Although recent studies have provided evidence for hair cell regeneration in mammalian inner ears, the mechanism underlying this regenerative process is still under debate. Here we report immunocytochemical, histological, electron microscopic, and autoradiographic evidence that, in cultured postnatal rat utricles, a substantial number of hair cells can survive gentamicin insult even their stereocilia are lost. These partially damaged hair cells can survive for a prolonged time and regrow the stereocilia. Although the number of stereocilia-bearing hair cells increases over time after gentamicin insult, hair cell and supporting cell numbers remain essentially unchanged. Tritiated thymidine autoradiography and bromodeoxyuridine immunocytochemistry of the cultures demonstrate that cell proliferation in the sensory epithelium is very limited and is far below the number of recovered hair cells. Furthermore, terminal deoxynucleotidyl transferase-mediated biotinylated UTP nick end labeling analysis indicates that gentamicin-induced apoptosis in the sensory epithelium occurs mainly during a 2 d treatment period, and additional cell death is minimal 2-11 d after treatment. Considered together, intracellular repair of partially damaged hair cells can be an important contributor to spontaneous hair cell recovery in mammalian inner ears.  (+info)

(2/238) Functional expression of exogenous proteins in mammalian sensory hair cells infected with adenoviral vectors.

To understand the function of specific proteins in sensory hair cells, it is necessary to add or inactivate those proteins in a system where their physiological effects can be studied. Unfortunately, the usefulness of heterologous expression systems for the study of many hair cell proteins is limited by the inherent difficulty of reconstituting the hair cell's exquisite cytoarchitecture. Expression of exogenous proteins within hair cells themselves may provide an alternative approach. Because recombinant viruses were efficient vectors for gene delivery in other systems, we screened three viral vectors for their ability to express exogenous genes in hair cells of organotypic cultures from mouse auditory and vestibular organs. We observed no expression of the genes for beta-galactosidase or green fluorescent protein (GFP) with either herpes simplex virus or adeno-associated virus. On the other hand, we found robust expression of GFP in hair cells exposed to a recombinant, replication-deficient adenovirus that carried the gene for GFP driven by a cytomegalovirus promoter. Titers of 4 x 10(7) pfu/ml were sufficient for expression in 50% of the approximately 1,000 hair cells in the utricular epithelium; < 1% of the nonhair cells in the epithelium were GFP positive. Expression of GFP was evident as early as 12 h postinfection, was maximal at 4 days, and continued for at least 10 days. Over the first 36 h there was no evidence of toxicity. We recorded normal voltage-dependent and transduction currents from infected cells identified by GFP fluorescence. At longer times hair bundle integrity was compromised despite a cell body that appeared healthy. To assess the ability of adenovirus-mediated gene transfer to alter hair cell function we introduced the gene for the ion channel Kir2.1. We used an adenovirus vector encoding Kir2.1 fused to GFP under the control of an ecdysone promoter. Unlike the diffuse distribution within the cell body we observed with GFP, the ion channel-GFP fusion showed a pattern of fluorescence that was restricted to the cell membrane and a few extranuclear punctate regions. Patch-clamp recordings confirmed the expression of an inward rectifier with a conductance of 43 nS, over an order of magnitude larger than the endogenous inward rectifier. The zero-current potential in infected cells was shifted by -17 mV. These results demonstrate an efficient method for gene transfer into both vestibular and auditory hair cells in culture, which can be used to study the effects of gene products on hair cell function.  (+info)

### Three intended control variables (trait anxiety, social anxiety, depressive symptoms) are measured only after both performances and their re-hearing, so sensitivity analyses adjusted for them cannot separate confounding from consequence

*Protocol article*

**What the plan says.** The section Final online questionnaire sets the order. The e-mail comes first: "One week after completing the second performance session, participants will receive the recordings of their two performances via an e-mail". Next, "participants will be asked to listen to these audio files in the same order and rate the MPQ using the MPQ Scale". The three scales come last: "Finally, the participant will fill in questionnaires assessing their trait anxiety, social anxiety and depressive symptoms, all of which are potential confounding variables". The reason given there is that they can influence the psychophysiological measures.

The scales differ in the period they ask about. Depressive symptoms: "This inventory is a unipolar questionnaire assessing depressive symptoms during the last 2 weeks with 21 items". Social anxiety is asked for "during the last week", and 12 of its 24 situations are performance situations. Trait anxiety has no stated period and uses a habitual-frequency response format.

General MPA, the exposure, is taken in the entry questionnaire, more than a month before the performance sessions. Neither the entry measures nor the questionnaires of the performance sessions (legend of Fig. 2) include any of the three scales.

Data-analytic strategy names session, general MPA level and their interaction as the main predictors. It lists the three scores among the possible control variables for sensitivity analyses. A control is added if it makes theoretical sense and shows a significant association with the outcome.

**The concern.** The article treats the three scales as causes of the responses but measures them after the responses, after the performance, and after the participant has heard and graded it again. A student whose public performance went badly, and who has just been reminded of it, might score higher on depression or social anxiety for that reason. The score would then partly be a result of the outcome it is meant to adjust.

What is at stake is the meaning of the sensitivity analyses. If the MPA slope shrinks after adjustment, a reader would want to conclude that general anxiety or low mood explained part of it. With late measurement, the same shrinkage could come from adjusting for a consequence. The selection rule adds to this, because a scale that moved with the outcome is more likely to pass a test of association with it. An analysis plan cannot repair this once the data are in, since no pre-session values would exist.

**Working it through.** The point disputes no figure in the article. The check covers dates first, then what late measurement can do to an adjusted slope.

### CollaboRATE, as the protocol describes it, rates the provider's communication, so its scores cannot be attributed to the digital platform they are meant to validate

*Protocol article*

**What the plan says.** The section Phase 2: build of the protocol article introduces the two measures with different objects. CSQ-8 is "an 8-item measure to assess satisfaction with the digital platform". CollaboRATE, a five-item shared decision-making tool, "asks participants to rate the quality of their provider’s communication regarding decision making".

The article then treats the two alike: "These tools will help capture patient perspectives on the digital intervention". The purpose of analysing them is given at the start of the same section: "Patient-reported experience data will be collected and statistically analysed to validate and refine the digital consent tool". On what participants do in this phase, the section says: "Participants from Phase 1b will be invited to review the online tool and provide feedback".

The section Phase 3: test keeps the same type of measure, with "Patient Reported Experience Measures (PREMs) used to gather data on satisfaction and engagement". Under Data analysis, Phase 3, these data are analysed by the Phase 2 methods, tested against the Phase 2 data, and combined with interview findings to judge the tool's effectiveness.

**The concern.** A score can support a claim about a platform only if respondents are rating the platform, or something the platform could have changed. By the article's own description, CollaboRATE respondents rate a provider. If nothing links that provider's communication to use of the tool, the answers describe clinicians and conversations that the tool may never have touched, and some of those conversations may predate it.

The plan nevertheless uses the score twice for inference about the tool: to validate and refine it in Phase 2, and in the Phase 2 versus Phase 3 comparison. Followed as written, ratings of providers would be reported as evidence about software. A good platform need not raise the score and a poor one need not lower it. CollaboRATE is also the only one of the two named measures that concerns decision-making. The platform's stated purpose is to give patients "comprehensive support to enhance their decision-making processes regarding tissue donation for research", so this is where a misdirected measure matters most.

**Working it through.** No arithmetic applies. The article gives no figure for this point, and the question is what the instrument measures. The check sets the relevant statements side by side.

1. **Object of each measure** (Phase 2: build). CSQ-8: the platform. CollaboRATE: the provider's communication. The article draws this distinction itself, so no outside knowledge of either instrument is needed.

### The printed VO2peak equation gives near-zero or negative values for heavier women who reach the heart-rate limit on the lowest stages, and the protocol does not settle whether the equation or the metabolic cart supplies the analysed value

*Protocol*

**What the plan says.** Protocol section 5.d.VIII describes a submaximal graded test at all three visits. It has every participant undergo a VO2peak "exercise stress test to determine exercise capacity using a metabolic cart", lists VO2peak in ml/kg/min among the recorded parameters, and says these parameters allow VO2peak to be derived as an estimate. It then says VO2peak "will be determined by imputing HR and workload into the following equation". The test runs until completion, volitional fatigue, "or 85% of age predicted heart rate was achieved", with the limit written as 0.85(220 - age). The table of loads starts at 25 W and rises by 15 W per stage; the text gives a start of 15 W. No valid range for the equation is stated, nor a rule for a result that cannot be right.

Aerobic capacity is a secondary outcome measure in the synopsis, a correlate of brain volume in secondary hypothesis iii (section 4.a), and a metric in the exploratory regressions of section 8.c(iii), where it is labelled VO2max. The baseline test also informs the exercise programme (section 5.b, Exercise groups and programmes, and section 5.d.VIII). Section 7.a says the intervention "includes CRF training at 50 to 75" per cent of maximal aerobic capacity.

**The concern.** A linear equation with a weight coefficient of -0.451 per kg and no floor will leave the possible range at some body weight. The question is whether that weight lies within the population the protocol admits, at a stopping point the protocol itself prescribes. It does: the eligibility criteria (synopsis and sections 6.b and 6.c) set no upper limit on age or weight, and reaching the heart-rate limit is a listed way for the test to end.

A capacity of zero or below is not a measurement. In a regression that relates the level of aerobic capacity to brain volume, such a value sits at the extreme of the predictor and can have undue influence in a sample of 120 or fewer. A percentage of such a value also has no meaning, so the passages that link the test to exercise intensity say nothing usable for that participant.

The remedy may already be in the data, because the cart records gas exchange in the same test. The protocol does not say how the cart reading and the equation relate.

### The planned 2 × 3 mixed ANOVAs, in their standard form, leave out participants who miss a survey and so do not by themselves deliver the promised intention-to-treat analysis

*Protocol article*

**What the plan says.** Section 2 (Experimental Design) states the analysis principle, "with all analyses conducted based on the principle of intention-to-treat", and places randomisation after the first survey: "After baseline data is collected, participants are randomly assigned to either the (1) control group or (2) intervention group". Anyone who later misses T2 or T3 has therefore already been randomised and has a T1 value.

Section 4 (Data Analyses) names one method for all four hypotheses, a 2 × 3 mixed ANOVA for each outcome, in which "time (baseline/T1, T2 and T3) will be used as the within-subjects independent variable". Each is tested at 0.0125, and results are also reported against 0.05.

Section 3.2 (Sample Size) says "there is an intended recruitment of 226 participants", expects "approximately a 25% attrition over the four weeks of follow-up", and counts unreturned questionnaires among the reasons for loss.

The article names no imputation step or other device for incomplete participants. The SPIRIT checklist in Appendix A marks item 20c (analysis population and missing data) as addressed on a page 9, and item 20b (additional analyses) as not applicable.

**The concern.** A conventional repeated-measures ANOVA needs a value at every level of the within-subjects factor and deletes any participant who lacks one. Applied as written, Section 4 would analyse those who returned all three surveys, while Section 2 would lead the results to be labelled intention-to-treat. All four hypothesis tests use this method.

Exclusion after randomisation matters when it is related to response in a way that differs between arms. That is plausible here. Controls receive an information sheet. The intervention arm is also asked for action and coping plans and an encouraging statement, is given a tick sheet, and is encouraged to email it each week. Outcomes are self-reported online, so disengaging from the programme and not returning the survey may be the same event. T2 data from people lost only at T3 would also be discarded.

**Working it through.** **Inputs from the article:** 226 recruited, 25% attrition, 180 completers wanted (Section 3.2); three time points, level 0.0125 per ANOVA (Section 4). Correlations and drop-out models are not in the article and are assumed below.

(3/238) Otx1 and Otx2 activities are required for the normal development of the mouse inner ear.

The Otx1 and Otx2 genes are two murine orthologues of the Orthodenticle (Otd) gene in Drosophila. In the developing mouse embryo, both Otx genes are expressed in the rostral head region and in certain sense organs such as the inner ear. Previous studies have shown that mice lacking Otx1 display abnormal patterning of the brain, whereas embryos lacking Otx2 develop without heads. In this study, we examined, at different developmental stages, the inner ears of mice lacking both Otx1 and Otx2 genes. In wild-type inner ears, Otx1, but not Otx2, was expressed in the lateral canal and ampulla, as well as part of the utricle. Ventral to the mid-level of the presumptive utricle, Otx1 and Otx2 were co-expressed, in regions such as the saccule and cochlea. Paint-filled membranous labyrinths of Otx1-/- mutants showed an absence of the lateral semicircular canal, lateral ampulla, utriculosaccular duct and cochleosaccular duct, and a poorly defined hook (the proximal part) of the cochlea. Defects in the shape of the saccule and cochlea were variable in Otx1-/- mice and were much more severe in an Otx1-/-;Otx2(+/)- background. Histological and in situ hybridization experiments of both Otx1-/- and Otx1-/-;Otx2(+/)- mutants revealed that the lateral crista was absent. In addition, the maculae of the utricle and saccule were partially fused. In mutant mice in which both copies of the Otx1 gene were replaced with a human Otx2 cDNA (hOtx2(1)/ hOtx2(1)), most of the defects associated with Otx1-/- mutants were rescued. However, within the inner ear, hOtx2 expression failed to rescue the lateral canal and ampulla phenotypes, and only variable rescues were observed in regions where both Otx1 and Otx2 are normally expressed. These results suggest that both Otx genes play important and differing roles in the morphogenesis of the mouse inner ear and the development of its sensory organs.  (+info)